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GPs go forth

GP negotiator swaps new contract battles for Iraq

GPC joint-deputy chair Dr

Simon Fradd is quitting his post as a GP negotiator to move to wartorn Iraq to advise on the development of the country's health system.

He will start his new role, based in Basra in southern Iraq, at the end of this month – just before the start of the new GMS contract he helped negotiate. The six-month post means Dr Fradd will not be available for the GPC's July election. He told Pulse he wants to retain his GPC place and role as chair of the BMA's superannuation committee until 2006 so he can be accountable for his 'personal promises' on GP pensions.

Dr Fradd has been the prime target of anti-contract GPs' venom after making bullish predictions of a near-50 per cent pay rise and 58 per cent pension rise under the contract.

He will receive specialist training, including how to jump out of a moving car and deal with being taken hostage, to help prepare for potentially hostile conditions in Basra.

Dr Fradd and three NHS colleagues will have armed guards and will travel in armoured cars.

He said he was more afraid of failure than being hurt or killed. 'I don't want to get injured but am more worried about failing on the job.' He added: 'The current health budget is about one-10th of before the first gulf war.'

Dr Amira Al-Abadi, a GP in Blackburn who was born in Iraq, said the country's health service was already poor before the first Gulf War and had suffered further as a result of UN sanctions and the current conflict.

'We were doing quite well with medication and vaccination but rural clinics were very basic and hospitals had very few beds, there was no ICU and they were not well-equipped for emergencies,' she said.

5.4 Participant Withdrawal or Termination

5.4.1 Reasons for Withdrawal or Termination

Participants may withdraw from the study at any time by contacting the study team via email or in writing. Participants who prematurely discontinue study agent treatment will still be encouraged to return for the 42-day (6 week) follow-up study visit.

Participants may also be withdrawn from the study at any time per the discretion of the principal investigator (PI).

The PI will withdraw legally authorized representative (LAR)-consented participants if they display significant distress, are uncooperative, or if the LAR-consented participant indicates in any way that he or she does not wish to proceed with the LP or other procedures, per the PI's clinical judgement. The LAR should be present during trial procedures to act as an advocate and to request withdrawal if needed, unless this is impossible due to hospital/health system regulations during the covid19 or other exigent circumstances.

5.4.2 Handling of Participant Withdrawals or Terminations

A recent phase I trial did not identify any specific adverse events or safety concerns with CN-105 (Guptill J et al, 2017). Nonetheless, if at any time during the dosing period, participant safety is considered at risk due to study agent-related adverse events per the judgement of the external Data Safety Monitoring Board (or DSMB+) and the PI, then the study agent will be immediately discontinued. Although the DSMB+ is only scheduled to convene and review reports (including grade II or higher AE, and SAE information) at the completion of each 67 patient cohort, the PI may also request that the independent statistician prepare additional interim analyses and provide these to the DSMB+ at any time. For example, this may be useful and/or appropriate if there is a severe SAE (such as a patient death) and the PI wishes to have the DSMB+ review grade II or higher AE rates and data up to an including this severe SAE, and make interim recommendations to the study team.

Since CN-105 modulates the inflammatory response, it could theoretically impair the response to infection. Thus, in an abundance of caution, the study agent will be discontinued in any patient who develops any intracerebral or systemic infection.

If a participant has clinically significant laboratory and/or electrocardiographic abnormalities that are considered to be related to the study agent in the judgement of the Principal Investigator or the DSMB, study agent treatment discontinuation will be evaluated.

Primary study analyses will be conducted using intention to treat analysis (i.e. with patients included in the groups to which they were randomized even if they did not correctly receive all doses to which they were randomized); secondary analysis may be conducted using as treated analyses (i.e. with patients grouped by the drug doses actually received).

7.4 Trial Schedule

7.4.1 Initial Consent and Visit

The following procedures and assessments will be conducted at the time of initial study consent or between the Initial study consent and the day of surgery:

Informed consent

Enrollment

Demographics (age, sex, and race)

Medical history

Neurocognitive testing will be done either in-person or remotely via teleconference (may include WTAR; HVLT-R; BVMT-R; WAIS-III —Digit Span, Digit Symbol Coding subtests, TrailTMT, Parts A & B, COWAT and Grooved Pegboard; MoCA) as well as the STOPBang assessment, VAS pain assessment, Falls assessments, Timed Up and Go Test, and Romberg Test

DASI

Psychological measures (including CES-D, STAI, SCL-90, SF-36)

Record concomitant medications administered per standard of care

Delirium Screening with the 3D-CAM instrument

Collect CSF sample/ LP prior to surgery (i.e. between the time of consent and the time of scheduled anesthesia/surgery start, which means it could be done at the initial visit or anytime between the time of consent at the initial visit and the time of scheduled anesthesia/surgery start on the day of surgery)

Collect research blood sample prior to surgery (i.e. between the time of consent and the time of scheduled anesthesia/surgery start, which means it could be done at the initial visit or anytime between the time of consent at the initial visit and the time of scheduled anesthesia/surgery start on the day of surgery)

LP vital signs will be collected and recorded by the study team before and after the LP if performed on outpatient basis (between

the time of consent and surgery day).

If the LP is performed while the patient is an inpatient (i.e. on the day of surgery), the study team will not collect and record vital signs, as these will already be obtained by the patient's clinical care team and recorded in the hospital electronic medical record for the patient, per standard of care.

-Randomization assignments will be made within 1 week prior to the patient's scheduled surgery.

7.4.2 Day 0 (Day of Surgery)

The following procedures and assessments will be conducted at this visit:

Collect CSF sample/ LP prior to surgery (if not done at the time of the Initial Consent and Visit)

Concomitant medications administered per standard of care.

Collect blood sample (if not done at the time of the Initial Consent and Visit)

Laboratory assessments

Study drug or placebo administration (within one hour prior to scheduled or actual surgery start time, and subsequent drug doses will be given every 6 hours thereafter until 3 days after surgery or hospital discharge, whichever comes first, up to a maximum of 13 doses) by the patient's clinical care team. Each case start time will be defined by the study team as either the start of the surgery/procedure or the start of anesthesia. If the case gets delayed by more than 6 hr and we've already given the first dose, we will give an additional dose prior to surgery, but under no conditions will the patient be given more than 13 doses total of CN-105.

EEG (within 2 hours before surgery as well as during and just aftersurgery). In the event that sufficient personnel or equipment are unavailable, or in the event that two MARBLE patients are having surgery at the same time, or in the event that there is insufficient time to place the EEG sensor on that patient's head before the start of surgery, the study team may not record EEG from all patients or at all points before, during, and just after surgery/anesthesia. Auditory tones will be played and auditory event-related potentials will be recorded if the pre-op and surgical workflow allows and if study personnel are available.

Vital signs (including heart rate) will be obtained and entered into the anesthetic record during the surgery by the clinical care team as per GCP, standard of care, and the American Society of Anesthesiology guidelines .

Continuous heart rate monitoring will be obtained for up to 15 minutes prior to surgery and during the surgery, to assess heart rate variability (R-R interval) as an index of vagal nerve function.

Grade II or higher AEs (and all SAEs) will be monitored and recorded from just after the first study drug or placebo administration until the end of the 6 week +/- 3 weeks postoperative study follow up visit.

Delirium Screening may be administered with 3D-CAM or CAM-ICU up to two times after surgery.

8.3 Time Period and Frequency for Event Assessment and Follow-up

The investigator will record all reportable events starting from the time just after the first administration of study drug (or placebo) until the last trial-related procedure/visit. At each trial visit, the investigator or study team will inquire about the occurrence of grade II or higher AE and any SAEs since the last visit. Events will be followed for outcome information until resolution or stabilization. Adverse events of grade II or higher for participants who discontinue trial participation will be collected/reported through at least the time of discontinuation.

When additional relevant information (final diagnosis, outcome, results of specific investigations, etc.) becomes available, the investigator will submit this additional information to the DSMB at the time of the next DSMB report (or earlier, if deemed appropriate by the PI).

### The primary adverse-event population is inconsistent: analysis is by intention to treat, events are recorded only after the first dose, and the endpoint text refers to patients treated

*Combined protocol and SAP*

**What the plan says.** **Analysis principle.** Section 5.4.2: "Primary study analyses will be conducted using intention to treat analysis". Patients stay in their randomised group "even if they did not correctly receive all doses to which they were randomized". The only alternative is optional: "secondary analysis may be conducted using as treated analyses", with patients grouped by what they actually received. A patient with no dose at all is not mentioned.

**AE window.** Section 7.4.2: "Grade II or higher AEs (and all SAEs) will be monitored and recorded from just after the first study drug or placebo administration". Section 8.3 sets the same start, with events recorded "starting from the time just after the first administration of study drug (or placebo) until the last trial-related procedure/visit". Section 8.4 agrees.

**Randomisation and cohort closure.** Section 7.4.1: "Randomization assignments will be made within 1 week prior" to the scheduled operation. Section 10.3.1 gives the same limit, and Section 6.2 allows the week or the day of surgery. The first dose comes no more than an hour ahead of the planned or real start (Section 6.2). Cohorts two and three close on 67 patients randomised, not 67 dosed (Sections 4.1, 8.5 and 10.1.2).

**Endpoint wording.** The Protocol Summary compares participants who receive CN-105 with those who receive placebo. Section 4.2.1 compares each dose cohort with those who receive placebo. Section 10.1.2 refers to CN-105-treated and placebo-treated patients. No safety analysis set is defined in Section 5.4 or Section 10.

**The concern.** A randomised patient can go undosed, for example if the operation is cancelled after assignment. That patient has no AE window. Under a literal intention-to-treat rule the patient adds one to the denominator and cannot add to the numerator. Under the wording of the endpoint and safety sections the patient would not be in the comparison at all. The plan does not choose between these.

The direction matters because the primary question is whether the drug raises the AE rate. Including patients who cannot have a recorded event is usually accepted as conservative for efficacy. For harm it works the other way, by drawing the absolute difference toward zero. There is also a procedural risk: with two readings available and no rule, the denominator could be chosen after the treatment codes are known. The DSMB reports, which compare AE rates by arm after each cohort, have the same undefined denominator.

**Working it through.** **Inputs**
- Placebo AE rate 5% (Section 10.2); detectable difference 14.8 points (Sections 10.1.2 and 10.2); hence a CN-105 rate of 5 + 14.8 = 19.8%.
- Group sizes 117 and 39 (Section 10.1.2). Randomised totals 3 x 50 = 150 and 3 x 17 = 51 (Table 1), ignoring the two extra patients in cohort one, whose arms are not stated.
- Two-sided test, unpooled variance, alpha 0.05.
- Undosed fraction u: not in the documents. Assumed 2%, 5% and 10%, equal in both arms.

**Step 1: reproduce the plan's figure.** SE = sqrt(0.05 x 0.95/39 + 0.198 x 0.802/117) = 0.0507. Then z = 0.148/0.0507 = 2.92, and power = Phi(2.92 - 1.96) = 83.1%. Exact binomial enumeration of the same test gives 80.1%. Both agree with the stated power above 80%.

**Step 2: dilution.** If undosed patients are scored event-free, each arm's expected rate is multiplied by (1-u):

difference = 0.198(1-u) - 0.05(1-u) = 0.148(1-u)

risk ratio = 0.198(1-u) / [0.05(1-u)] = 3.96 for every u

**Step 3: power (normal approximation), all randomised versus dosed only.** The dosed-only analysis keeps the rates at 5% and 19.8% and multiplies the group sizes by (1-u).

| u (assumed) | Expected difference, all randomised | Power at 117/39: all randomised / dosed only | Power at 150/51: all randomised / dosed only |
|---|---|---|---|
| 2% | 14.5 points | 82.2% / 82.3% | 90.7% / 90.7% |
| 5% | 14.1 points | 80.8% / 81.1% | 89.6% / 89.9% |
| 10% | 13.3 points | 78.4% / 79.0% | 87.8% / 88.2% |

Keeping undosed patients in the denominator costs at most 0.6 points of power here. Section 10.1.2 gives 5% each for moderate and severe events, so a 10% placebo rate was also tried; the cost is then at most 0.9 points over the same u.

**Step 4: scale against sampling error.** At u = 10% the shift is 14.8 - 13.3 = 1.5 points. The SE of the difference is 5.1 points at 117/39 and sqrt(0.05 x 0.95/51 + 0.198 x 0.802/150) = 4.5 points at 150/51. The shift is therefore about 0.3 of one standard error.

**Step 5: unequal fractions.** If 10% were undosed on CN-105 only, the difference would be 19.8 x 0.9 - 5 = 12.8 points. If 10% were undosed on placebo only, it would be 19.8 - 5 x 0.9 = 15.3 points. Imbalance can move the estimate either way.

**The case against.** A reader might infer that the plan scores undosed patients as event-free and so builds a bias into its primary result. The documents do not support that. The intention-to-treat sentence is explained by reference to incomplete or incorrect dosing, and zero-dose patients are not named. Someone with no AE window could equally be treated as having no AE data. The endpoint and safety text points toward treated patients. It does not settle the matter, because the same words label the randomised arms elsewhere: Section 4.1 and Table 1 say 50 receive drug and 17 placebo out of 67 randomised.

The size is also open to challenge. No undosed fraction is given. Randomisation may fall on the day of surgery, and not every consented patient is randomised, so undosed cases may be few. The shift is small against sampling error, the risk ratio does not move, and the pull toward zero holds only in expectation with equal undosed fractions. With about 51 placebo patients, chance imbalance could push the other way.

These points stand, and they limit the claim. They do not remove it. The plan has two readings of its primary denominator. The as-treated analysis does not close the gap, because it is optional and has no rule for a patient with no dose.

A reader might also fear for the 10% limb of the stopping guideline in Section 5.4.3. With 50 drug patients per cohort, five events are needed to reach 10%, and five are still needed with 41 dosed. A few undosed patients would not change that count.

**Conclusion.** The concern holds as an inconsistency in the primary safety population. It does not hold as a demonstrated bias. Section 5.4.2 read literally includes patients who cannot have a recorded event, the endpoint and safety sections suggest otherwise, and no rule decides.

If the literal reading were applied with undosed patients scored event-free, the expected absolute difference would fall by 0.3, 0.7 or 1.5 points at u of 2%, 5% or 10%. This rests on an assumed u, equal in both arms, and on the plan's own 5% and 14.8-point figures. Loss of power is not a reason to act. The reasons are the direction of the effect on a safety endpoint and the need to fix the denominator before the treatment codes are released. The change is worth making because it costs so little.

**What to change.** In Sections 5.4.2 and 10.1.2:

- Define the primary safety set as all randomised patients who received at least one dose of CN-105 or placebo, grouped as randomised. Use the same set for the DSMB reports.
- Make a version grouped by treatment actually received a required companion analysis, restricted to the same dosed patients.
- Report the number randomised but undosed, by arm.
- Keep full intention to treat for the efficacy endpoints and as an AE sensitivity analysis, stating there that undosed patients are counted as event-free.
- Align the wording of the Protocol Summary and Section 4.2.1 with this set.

GPC chair Dr John Chis-holm said Dr Fradd was always 'fizzing with interesting ideas'. He added: 'Throughout the 11 years he has talked about working in overseas aid so this is a very long-held ambition of his.'

Dr Fradd's partners in

Nottingham will cover his


From the BMA to Basra: how Iraq compares with the UK

lWorld Health Organisation figures show Iraqi health expenditure per capita in Iraq in 2001 was $97 – in the UK it was $1,989

lLife expectancy levels are about 15 years lower than the UK

lOutbreaks of cholera have occurred since 1989; diarrhoeal disease is one of the three main killers of children in Iraq

lCases of measles and pertussis have risen sharply in recent years despite immunisation schedules existing for childhood diseases

lThere were 55 physicians per 100,000 members of the population in Iraq in 1998 compared with 179 in the UK in 2000

By Ian Cameron

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